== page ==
Yesterday's Magazette

9 – Church of My Heart

Church of My Heart

By Sylvia Bright-Green

One warm Sunday morning a friend invited me to attend a worship service at her country church. During our drive, my friend told of how her quaint country church, dating from the late 1800s, still retained its old-fashioned charm of whitewashed wood siding, oak-planked floors and pews, and stained-glass windows. This type of Norman Rockwell house of prayer was distinctly memorable to me, because it was similar to the rustic “little church in the dale” where I learned to express forgiveness and sisterly/brotherly love.

On our drive to her church, my friend and I talked of our relationships with our families. She has one sister and one brother. I related that I had four sisters, three of which are still living, and nine brothers, one of which is now deceased. We agreed that our siblings were important to us, and we would not hesitate to be there for them if there was ever a need. We likewise agreed that sisters, no matter what happens between them, are definitely tied by heartstrings.

As my friend’s car crested the top of the hill on Route 83, she proudly announced, “That’s my church there in the distance.”

I glanced up from searching in my purse for my lipstick, and my heart signaled instant recognition of the church steeple, stark and white, overlooking the lush green hills against a sapphire blue sky. Nearing the church, I heard the steeple bells tolling its prayer, beckoning all to come and abide.

Immediately, heartfelt feelings of nostalgia engulfed me about the beloved farm church of my youth. Moreover, at that moment, it didn’t matter anymore that my friend’s house of worship wasn’t of my faith. It only mattered that I was coming home to the church of my heart. Many instances throughout my married life of forty years, I had mentally attended this “meeting house” of my memories, not knowing that within miles of my home an exact replica of it still existed.

When I stepped onto the church’s weathered wooden walk and entered its double oak doors with hammered pewter handles, I was instantaneously transported to one of those significant Sundays of yesteryear in 1948.

Neighborly door-greeters welcomed my teenaged sister, Peggy, and me inside our farm community place of worship with a smile, a handshake, or a hug, whichever we felt comfortable in giving and receiving. This humanitarian reception, along with the church’s piped organ music, straightaway gave me feelings that genuine caring radiated from this church’s Tamarack rafters to its squeaky hardwood floors.

On one particular Sunday, after the litany had been said, my sister got up from the pew where she was sitting, estranged from me, and limped to the front of the church. With quivering hands she opened her hymnal and began to sing.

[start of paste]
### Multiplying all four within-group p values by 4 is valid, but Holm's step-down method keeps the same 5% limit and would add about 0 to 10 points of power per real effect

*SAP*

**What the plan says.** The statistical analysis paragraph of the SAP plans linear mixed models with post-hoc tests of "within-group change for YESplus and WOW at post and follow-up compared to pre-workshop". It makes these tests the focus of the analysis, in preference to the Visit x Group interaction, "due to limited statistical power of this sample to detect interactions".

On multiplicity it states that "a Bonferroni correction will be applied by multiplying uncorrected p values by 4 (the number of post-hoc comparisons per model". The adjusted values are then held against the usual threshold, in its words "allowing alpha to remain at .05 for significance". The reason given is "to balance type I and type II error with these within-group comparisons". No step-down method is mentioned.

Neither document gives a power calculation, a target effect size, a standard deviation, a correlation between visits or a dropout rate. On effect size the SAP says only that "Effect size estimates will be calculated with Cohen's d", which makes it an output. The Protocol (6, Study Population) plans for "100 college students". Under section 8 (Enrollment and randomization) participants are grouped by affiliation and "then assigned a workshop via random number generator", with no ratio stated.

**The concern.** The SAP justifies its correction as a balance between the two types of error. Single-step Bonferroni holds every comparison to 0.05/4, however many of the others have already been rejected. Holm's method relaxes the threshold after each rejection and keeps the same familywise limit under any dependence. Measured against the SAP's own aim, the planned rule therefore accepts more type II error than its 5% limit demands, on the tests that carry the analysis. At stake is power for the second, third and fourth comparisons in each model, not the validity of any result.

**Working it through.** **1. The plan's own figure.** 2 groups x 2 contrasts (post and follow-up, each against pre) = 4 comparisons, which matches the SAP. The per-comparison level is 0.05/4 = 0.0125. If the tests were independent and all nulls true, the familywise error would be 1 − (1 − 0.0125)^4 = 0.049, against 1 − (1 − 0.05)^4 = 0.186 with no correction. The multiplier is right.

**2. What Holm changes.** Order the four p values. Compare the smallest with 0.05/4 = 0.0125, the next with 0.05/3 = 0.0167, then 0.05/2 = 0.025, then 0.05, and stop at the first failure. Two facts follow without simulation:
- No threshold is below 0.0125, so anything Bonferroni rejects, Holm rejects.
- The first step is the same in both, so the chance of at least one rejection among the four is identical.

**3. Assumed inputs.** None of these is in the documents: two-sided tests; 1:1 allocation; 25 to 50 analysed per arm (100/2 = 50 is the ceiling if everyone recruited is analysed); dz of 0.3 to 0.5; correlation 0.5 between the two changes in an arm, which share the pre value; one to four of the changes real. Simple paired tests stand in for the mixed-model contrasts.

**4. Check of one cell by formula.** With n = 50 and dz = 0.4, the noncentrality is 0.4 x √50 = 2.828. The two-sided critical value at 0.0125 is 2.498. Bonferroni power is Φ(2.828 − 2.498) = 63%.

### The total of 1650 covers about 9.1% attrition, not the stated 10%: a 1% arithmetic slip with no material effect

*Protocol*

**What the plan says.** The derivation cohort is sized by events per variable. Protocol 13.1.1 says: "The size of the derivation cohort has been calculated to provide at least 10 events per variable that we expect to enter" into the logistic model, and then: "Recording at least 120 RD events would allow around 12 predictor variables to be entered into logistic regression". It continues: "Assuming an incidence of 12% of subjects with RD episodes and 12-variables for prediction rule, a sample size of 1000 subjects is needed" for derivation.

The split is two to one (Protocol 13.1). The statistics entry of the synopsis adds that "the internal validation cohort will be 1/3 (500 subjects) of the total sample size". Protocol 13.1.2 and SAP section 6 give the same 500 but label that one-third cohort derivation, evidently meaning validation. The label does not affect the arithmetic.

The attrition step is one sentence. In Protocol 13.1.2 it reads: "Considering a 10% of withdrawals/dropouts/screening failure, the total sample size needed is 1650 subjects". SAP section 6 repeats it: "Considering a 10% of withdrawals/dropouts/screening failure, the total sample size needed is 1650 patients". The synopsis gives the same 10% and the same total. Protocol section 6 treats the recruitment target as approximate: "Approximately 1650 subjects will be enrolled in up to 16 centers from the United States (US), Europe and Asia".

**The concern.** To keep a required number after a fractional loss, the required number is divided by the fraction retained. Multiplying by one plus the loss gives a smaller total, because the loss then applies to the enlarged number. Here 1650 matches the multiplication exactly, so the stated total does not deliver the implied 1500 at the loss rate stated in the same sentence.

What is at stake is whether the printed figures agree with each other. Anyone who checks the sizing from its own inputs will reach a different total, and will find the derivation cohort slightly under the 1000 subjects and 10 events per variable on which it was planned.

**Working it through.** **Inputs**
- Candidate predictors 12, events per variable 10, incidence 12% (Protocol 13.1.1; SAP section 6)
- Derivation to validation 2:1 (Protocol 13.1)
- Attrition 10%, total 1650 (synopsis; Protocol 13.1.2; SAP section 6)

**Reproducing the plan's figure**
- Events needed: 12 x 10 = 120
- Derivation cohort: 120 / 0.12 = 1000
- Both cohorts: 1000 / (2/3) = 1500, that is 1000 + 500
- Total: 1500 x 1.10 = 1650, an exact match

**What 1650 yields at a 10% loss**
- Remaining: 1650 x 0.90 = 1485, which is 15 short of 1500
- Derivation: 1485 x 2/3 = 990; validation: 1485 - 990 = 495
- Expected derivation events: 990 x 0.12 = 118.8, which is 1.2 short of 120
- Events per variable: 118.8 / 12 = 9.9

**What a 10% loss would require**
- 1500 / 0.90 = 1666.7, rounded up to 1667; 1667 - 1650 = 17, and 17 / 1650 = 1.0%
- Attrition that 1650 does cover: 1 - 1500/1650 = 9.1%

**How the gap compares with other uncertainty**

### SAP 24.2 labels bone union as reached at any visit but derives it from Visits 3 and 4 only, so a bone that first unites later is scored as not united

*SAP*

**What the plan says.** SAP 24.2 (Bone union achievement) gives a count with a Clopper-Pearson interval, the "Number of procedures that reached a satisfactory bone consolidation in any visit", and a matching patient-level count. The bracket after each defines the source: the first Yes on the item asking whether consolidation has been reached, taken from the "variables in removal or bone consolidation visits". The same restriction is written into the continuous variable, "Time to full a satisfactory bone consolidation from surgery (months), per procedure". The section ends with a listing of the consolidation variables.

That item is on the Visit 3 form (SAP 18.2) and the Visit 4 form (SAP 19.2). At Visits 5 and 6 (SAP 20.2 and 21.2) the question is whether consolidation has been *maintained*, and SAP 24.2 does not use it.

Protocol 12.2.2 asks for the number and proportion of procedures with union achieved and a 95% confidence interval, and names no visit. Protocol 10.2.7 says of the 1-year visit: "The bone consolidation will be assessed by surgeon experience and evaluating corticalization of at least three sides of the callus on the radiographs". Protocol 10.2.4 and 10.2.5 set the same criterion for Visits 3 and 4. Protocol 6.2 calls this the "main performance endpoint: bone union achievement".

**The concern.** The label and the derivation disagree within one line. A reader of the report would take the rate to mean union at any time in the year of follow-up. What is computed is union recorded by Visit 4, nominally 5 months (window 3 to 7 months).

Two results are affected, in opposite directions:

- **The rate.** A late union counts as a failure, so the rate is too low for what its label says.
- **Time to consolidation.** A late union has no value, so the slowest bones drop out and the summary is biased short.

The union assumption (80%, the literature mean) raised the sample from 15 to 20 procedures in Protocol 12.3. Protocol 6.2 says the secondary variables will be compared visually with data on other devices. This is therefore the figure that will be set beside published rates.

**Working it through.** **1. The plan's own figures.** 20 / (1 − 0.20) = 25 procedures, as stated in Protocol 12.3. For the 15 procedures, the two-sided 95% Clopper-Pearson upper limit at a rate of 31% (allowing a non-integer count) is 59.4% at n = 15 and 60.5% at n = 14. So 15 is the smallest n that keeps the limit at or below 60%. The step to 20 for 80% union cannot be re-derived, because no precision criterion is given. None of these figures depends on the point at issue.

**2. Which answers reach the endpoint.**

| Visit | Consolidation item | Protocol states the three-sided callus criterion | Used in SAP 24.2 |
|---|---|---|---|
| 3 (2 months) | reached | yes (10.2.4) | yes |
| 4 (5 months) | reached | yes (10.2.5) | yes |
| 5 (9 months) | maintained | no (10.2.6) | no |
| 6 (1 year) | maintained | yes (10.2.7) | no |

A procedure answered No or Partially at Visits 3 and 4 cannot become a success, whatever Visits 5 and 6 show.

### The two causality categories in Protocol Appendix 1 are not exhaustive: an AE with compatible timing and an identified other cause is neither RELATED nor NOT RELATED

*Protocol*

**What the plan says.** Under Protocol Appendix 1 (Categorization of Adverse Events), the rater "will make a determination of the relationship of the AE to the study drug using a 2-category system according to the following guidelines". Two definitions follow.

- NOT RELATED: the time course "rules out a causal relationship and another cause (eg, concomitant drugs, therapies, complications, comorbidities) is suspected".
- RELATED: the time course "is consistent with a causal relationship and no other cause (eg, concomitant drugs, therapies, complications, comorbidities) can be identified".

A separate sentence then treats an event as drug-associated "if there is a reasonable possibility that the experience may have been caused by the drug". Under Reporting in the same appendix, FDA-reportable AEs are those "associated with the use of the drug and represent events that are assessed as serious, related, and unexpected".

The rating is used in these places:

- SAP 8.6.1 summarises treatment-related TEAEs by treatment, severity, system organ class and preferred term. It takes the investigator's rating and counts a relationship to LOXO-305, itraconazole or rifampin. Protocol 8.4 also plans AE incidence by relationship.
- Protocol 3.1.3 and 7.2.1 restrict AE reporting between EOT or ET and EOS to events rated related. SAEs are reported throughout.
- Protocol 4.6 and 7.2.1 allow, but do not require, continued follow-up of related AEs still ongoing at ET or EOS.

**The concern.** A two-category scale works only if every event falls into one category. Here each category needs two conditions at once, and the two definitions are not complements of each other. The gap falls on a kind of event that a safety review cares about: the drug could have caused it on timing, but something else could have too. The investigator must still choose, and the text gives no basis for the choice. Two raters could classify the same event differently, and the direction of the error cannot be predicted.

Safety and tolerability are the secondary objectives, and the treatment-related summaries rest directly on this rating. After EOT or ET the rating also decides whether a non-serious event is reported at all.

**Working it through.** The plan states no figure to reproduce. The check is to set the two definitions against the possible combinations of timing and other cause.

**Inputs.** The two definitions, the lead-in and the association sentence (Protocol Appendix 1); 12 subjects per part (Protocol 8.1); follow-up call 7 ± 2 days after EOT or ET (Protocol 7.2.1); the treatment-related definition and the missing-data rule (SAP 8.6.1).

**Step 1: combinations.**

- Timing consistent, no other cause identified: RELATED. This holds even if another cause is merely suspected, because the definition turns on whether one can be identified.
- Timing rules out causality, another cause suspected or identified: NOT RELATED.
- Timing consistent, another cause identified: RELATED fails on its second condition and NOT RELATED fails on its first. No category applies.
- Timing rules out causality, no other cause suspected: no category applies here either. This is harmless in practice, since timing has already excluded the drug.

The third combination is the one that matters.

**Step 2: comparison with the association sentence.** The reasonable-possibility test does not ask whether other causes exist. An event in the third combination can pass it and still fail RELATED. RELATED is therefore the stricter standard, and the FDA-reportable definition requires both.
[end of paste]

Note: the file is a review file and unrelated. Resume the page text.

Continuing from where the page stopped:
My mouth gaped in disbelief. This angelic voice was actually coming from my sister. This was the same voice that had screeched at me like a banshee witch earlier, saying, “I wish you had never been born,” then slapping me hard, leaving a rouged glow on my cheek?

I could still feel the sting of that slap as I sat stunned over the melodious sound of my sister’s voice. Is this really my sibling? I can’t believe it. Yet, as I listened to her honeyed voice, my heart swelled with pride. Tears ran down my cheeks, and I felt guilty. I shouldn’t have kicked her in the shin, and said all those nasty things to her during our argument over who does more work in the house.

Feeling ashamed, I tried to get my sisters attention during her solo. When she finally glanced in my direction, I silently mouthed the words, “I’m sorry. I love you.” These were words that our family never said to each other, they were just taken for granted.

With the nod of her head, she gave me an affectionate smile, which I took to mean that she, too, had the same regrets.

Immediately I felt an inner stirring of admiration and genuine love for her. Living with her and my other siblings, I only saw the daunting, “get even” side of their natures. I never really knew what they could be like inwardly, until now.

Here in the midst of all these people, I discovered something special about my sister that I never bothered to know before. I felt blessed that she was my sister.

During this notable insight, which I attributed to my newfound sibling love and the genuine humbleness of my surroundings, I realized how the congregation and everything in this church seemed aglow. And from this glowing perception, during my twelfth year of adolescence, I learned that love should also come from the mouth, not just from stirrings of the heart.

Reliving this special moment, fifty-three years later while visiting my friend’s church, I gleaned another realization: It’s not just on Sundays we should wear our crown; it’s every day, with hearts wide open, not closed down.

*Sylvia has been writing for over thirty years and has been published in 1600 publications and in eleven anthologies. She has written five books (still awaiting publication) and is working on her sixth.

Vol. 38 No. 2 – Copyright © Yesterday’s Magazette


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